How an ugly bird came to own a writer

Dinosaurs disappeared from the earth but the bizarre, fascinating condor remained.

Condor: To the Brink and Back is a strange book about a strange bird by a strange writer. It is also an important book about an important bird by an important writer.

Lots of species show up on endangered lists as the ever-expanding human species and its demands on the environment push further into territory once considered wild. But perhaps no endangered species has ever gripped the human imagination in quite the way that the condor has.

Fascination with the condor is easy to understand. As National Public Radio environmental correspondent John Nielsen explains, "The California condor is a New World vulture with telescopic eyes, a razor-sharp beak and a wingspan of nearly 10 feet. Helicopter pilots says they've seen it soaring well above 10,000 feet. I have seen it glide for miles without ever bothering to flap."

The giant birds date back to the dinosaur era. But dinosaurs eventually vanished from the earth. Condors remained - although just barely.

Nielsen's book - strange because it is a mélange of investigative reporting, political tract, and personal essay, among other genres - explains how condors neared extinction, and how today there is fragile hope that the species will survive after all. While explaining, Nielsen introduces readers to the heroes and villains. (They are sometimes hard to distinguish because the condor debate is so convoluted.)

Some are nature lovers who labor to protect condors to the detriment of their work lives and private lives. Some are government bureaucrats. Some are real-estate developers.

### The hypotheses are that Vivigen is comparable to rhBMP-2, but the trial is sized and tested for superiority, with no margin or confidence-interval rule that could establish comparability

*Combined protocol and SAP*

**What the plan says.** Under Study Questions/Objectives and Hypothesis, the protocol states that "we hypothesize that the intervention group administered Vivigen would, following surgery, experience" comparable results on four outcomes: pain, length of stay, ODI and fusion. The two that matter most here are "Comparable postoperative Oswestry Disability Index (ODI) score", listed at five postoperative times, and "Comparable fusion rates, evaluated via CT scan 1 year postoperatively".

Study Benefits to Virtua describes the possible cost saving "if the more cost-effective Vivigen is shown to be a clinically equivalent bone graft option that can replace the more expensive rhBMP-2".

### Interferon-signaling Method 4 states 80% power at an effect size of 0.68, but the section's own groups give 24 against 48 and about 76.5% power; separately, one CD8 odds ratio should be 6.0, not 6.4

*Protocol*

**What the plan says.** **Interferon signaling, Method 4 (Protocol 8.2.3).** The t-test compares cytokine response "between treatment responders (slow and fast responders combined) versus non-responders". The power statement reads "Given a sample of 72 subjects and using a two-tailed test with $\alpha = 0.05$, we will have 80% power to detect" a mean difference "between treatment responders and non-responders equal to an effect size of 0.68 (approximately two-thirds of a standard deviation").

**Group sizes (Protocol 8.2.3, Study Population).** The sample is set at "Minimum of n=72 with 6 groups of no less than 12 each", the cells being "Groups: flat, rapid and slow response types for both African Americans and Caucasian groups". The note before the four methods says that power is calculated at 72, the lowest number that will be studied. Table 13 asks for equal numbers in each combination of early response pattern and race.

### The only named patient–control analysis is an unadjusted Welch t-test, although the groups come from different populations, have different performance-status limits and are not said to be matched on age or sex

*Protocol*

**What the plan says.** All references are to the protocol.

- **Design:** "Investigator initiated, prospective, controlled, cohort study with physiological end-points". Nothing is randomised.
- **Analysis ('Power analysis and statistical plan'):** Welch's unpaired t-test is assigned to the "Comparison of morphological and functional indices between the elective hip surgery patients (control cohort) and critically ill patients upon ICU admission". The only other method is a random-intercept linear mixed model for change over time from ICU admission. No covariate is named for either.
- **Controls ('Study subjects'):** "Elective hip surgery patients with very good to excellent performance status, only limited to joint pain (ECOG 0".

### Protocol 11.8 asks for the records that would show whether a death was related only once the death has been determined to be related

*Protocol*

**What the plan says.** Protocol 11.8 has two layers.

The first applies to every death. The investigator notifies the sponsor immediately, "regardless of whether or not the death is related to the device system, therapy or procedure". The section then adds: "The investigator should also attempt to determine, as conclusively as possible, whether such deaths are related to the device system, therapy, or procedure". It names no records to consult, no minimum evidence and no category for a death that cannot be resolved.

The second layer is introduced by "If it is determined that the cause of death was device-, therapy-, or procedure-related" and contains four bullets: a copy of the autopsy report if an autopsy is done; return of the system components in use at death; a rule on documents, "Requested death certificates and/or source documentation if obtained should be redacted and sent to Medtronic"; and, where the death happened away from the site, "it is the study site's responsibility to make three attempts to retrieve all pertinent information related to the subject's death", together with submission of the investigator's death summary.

Some could be you or me - after all, ordinary people who have never seen a condor become part of the drama by moving into suburbs that reduce the natural habitat and by unwittingly spreading toxic substances where condors feast.

At the core of the book is a conflict defining what it means to be human, circa 2006. Should humans care about saving giant flesh-eating vultures that are physically ugly by any standard?

Yes, Nielsen says: "These images vanish the instant the bird takes flight. You may think there's no chance you could ever give a damn about this bird, but take my word for it - once you see the condor soaring, it owns you."

One condor who came to own Nielsen is a female named the Matriarch. She came to his attention in the 1980s, when scientists were working mightily to capture the few condors still living in the wild.

Why? To protect them from human- produced toxins such as lead buckshot used by hunters. The lead resided in carcasses of various animals killed by human hunters; when condors later consumed the abandoned carcasses, the death dance would begin.

Catching a condor is extremely hard, as Nielsen explains in various passages found throughout his book. But the Matriarch finally found herself captured, then placed in the Los Angeles Zoo with a male condor named Igor. They produced babies.

A decade later, scientists felt confident that the Matriarch could survive in the wild again, so they released her.

The scientists guessed incorrectly. As Nielsen notes, "A few months later, the Matriarch had been blown away by a pig hunter who said he didn't know the bird with the giant wings was a California condor."

Nielsen has never quite recovered from that death. "I'm not the kind of guy who dedicates books to vultures," he says. "But if I were, this book would be for her."

Steve Weinberg is a director of the National Book Critics Circle.

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